Mary’s daughter is about to move out. She is expecting a child and wants to set up home with her non-believing boyfriend. Mary is distraught. Hasn’t she always been conscientious in teaching her daughter the ways of God? She has prayed for her since she was born, encouraged godly habits, and tried to be a good role model herself as both mother and wife. And now this…She wonders whether her daughter was ever truly born again and petitions God for the welfare of her soul. Mary wrecks her brain – did she do something wrong in rearing her child? Why is her daughter so distant? “Lord, why are you not stepping in here?” she cries.

Melanie is ecstatic. She has a wonderful husband and three small children, and just last week they moved into a brand-new house. Melanie is having fun as a homemaker, but she is starting to feel so tired all the time, and her headaches are getting worse. She puts it all down to the stress of moving, until she starts feeling sick as well. Maybe she is pregnant again? A trip to the doctor and many tests later, a shocking revelation is made: Melanie has cancer. All she can utter is, “Why, Lord? Why?”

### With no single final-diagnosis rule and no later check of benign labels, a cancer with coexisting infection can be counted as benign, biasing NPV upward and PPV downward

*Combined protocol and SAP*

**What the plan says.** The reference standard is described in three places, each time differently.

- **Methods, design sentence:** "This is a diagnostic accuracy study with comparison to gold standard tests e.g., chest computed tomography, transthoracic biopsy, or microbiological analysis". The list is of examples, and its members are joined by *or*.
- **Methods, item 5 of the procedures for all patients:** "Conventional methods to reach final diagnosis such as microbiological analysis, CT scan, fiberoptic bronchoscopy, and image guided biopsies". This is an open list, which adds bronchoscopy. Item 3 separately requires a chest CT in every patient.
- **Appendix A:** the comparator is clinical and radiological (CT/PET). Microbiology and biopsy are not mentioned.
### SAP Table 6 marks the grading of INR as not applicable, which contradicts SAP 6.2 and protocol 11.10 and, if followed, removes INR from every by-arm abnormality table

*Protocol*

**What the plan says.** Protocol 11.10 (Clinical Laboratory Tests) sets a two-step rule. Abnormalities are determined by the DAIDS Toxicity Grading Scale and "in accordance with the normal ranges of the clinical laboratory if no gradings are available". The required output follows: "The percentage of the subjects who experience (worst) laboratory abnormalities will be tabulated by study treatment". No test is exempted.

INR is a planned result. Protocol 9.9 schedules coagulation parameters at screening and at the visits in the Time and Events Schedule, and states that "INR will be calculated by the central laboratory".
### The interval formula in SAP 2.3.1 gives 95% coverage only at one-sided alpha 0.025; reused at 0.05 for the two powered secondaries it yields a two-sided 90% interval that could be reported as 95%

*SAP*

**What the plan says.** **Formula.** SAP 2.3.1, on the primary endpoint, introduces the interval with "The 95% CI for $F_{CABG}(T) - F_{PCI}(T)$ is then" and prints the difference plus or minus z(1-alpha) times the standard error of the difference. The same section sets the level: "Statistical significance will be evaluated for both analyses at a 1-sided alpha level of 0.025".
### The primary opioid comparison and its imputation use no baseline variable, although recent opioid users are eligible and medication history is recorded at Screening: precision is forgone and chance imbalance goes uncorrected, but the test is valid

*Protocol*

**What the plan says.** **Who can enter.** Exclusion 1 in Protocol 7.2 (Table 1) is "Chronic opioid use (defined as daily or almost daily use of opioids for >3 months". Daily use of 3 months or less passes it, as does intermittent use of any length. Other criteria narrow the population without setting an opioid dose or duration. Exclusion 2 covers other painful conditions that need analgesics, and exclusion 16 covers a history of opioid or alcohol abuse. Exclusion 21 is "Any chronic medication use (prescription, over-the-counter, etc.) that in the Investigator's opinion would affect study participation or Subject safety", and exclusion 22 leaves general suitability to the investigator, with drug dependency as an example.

Anna is our final example. Most people like her, but her closest co-worker constantly undermines her wherever she can. What has gone wrong? Hasn’t she always been nice and helpful to this woman? Anna prays about the problem and continues with her positive attitude, but the behaviour of the other woman becomes worse instead of better. And then Anna doesn’t get the promotion she deserves and hears that her co-worker has influenced the decision-makers. Someone also tells her that this woman calls her ‘Miss Goody Goody’ behind her back, and that she hates Christians. Anna’s question of “Why?” has been answered.